Painting of last Russian Tsar found beneath portrait of Lenin


A portrait of Tsar Nicholas II was discovered during the restoration of a full-size painting of the 1917 October Revolution leader Vladimir Lenin. The image was “hidden” for the last 90 years beneath water-soluble paint on the back of the canvas used by Soviet artist Vladislav Izmailovich for Lenin’s portrait.

The discovery was made by restorers from the Stieglitz Art and Industry Academy in St. Petersburg, where the portrait has been on loan from the Russian Museum for restoration since 2013. The recovered works of the two artists will be presented at the St. Petersburg Museum of Applied Arts on November 30, 2016.

“The large-scale double-sided portrait, painted by different artists under different political regimes, is a unique phenomenon that has no historical parallels,” the Academy’s press service told RBTH.

The history of the “double” portrait began in 1896, when artist Ilya Galkin, who portrayed the royal family many times, created a large-scale ceremonial portrait of Tsar Nicholas II. The painting was commissioned in the year of the monarch’s coronation for the assembly hall of the Merchant Society’s Petrovsky Trade and Commercial School.

After the 1917 revolution, the trade school building was converted into a regular school, and in 1924, after Lenin’s death, experts speculate that Vladislav Izmailovich covered the portrait of the tsar with several layers of paint and then illustrated the revolutionary leader on the back. Lenin, standing on a pavement against the background of the Admiralty, was hung in the same place in the assembly hall. The painting hung there for nearly a century, until the school’s administration decided to send the portrait, which was damaged during the Soviet era, for restoration.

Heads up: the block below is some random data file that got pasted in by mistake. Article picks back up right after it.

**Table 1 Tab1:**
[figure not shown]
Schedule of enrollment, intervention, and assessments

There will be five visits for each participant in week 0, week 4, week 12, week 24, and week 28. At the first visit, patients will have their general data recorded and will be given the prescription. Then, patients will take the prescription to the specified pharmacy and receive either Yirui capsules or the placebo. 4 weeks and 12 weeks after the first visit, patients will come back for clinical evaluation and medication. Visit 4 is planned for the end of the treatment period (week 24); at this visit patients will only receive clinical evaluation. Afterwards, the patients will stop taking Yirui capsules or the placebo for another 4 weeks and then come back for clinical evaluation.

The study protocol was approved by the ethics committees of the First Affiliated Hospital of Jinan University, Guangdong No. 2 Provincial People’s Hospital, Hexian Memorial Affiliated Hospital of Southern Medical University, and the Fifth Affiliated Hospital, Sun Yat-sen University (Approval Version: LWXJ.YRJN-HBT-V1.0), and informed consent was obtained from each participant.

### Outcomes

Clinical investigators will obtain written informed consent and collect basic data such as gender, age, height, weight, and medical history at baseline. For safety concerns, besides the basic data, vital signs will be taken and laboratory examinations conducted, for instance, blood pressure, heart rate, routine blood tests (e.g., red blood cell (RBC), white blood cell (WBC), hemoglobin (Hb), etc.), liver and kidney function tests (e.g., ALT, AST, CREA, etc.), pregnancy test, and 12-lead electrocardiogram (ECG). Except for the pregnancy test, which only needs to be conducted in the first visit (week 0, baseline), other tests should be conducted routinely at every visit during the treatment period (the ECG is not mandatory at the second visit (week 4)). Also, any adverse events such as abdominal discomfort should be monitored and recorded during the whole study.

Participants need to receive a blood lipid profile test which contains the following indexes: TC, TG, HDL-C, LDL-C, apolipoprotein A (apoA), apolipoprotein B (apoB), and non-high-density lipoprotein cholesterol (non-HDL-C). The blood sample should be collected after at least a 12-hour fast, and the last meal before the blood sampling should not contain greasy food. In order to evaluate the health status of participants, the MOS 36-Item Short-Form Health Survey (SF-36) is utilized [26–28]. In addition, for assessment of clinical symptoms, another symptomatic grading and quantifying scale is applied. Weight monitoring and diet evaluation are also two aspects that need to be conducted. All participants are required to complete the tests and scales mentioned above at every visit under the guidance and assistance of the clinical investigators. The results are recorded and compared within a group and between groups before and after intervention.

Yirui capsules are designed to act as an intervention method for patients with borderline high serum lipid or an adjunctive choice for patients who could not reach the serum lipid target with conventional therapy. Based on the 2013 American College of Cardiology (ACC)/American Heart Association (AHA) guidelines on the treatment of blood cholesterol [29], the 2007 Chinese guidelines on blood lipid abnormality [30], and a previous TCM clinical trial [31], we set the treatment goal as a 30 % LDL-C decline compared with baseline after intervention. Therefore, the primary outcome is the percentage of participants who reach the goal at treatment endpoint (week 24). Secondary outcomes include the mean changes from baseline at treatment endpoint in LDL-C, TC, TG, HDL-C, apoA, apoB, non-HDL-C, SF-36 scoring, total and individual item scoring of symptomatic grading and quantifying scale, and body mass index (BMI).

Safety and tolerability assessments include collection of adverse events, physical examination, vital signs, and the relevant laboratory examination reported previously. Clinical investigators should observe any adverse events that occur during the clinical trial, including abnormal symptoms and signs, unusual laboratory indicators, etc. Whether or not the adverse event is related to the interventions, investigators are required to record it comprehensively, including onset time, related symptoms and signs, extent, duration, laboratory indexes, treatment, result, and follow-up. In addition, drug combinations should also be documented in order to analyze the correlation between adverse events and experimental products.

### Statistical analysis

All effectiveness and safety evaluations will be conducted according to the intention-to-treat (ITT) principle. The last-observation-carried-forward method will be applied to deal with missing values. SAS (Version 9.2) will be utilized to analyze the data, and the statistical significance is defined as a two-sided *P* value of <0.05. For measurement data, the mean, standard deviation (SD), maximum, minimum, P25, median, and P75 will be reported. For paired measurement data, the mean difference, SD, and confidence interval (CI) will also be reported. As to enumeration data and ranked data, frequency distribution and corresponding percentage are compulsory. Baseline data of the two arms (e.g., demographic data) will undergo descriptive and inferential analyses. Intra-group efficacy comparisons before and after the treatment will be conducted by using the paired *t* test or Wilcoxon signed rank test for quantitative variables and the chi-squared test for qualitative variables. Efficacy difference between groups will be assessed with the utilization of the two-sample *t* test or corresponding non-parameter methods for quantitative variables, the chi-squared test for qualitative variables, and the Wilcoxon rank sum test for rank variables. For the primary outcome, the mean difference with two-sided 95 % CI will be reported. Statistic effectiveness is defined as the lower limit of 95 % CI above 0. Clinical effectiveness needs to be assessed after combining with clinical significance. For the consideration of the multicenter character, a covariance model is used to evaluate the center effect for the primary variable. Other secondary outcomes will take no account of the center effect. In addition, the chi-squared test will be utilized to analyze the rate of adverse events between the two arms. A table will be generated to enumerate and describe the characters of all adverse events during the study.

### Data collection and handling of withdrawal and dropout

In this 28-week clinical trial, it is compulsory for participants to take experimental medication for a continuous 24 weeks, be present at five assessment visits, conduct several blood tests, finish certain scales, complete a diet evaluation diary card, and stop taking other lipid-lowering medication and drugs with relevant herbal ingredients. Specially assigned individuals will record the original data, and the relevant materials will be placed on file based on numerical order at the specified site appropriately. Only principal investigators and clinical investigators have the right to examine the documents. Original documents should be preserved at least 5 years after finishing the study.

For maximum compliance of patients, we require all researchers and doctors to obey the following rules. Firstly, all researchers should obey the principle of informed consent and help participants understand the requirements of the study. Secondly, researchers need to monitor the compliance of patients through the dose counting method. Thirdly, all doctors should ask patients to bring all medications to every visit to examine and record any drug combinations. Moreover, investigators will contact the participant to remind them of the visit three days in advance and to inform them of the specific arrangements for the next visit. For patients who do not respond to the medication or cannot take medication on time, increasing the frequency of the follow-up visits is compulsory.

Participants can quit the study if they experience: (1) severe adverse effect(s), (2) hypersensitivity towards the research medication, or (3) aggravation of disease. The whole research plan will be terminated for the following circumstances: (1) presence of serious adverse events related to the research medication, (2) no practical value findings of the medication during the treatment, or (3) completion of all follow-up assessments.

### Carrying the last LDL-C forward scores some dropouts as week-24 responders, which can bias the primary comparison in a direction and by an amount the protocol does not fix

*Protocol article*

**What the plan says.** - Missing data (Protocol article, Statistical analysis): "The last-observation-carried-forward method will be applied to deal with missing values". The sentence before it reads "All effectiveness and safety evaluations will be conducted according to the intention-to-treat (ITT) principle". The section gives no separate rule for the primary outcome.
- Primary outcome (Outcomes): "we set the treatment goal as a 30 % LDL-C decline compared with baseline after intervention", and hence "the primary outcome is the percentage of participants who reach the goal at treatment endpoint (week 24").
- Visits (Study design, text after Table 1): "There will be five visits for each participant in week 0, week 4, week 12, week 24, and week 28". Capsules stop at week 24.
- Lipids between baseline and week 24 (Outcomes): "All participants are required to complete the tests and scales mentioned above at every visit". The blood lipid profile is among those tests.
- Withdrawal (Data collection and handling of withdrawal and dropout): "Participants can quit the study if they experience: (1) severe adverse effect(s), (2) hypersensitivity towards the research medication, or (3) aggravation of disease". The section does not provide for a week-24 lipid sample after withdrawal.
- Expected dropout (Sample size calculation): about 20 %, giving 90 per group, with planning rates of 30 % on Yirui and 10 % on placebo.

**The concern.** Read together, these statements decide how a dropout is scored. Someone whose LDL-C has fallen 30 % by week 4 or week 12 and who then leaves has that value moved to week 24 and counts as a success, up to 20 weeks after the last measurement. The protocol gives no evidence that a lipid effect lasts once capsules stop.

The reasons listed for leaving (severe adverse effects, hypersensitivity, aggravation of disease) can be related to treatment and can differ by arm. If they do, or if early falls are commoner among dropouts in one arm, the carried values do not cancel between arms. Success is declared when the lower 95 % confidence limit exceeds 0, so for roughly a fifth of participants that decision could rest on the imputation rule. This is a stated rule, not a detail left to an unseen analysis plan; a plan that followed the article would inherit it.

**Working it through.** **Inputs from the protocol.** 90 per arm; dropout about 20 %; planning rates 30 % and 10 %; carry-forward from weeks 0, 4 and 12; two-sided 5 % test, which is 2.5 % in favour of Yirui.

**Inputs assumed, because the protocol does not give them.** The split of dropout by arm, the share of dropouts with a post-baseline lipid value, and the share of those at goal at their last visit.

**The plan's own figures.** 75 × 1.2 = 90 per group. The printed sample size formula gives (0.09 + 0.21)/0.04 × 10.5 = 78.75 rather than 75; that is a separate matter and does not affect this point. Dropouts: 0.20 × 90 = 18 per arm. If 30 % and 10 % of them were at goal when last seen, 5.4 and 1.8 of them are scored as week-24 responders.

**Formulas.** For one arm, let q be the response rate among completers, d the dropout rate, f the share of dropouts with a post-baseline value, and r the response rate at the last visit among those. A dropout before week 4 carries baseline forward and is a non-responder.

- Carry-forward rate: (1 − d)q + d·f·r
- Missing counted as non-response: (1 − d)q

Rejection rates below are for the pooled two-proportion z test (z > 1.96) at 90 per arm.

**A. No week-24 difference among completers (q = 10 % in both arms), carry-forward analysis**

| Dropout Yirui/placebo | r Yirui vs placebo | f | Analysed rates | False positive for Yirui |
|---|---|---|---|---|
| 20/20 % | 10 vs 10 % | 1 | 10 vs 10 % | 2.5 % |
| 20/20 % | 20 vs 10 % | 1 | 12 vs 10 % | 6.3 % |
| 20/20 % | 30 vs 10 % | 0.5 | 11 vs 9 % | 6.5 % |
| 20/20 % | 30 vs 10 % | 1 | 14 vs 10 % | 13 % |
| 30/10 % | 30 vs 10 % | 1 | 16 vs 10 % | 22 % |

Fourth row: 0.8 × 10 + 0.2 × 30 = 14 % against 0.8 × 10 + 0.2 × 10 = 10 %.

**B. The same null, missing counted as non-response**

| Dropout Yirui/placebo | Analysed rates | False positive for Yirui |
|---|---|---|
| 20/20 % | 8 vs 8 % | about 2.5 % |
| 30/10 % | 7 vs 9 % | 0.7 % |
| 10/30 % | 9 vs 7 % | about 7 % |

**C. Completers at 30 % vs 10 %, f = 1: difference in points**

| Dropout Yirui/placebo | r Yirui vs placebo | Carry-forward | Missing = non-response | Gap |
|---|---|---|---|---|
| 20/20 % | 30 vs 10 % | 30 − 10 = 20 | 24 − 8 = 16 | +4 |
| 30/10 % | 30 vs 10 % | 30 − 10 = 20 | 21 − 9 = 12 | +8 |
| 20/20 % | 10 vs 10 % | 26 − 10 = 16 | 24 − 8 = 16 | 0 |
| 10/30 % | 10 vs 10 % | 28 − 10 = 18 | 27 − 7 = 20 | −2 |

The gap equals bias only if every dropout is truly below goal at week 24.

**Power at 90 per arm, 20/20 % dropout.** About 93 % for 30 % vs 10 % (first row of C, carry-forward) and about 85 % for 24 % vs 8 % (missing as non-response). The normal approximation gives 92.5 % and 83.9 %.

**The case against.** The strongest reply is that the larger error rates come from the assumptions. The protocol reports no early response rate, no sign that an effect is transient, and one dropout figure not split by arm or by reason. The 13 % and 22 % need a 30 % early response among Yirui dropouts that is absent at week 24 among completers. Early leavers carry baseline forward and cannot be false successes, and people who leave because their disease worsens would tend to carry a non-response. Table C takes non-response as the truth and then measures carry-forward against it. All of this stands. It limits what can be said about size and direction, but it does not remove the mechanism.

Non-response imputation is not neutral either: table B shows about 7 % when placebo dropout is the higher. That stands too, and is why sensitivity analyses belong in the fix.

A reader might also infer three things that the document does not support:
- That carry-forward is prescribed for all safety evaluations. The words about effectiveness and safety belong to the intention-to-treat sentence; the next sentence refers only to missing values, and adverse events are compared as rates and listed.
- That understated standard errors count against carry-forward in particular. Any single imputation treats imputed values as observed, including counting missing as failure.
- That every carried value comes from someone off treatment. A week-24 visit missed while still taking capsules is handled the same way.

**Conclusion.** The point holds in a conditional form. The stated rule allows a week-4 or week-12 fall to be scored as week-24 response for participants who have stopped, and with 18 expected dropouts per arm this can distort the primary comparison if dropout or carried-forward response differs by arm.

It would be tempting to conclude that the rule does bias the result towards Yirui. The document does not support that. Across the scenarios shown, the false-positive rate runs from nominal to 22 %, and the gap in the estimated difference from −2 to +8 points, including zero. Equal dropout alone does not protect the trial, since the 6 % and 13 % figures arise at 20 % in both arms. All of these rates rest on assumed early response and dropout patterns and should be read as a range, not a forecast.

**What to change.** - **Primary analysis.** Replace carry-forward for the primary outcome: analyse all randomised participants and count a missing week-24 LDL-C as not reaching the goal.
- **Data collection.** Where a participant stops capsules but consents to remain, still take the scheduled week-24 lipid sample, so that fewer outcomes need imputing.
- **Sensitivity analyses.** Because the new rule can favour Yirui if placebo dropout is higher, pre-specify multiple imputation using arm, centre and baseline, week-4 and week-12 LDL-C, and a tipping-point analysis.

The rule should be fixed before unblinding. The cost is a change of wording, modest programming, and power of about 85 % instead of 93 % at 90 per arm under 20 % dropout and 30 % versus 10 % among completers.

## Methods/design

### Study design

“At the bottom of the canvas, numerous small holes were discovered, presumably marks made with bayonets during the revolution,” the Academy’s press service said. “It is noteworthy that an X-ray examination of the canvas found that the heads of Lenin and the emperor are almost in the same place.”

[Source: Russia Beyond the Headlines]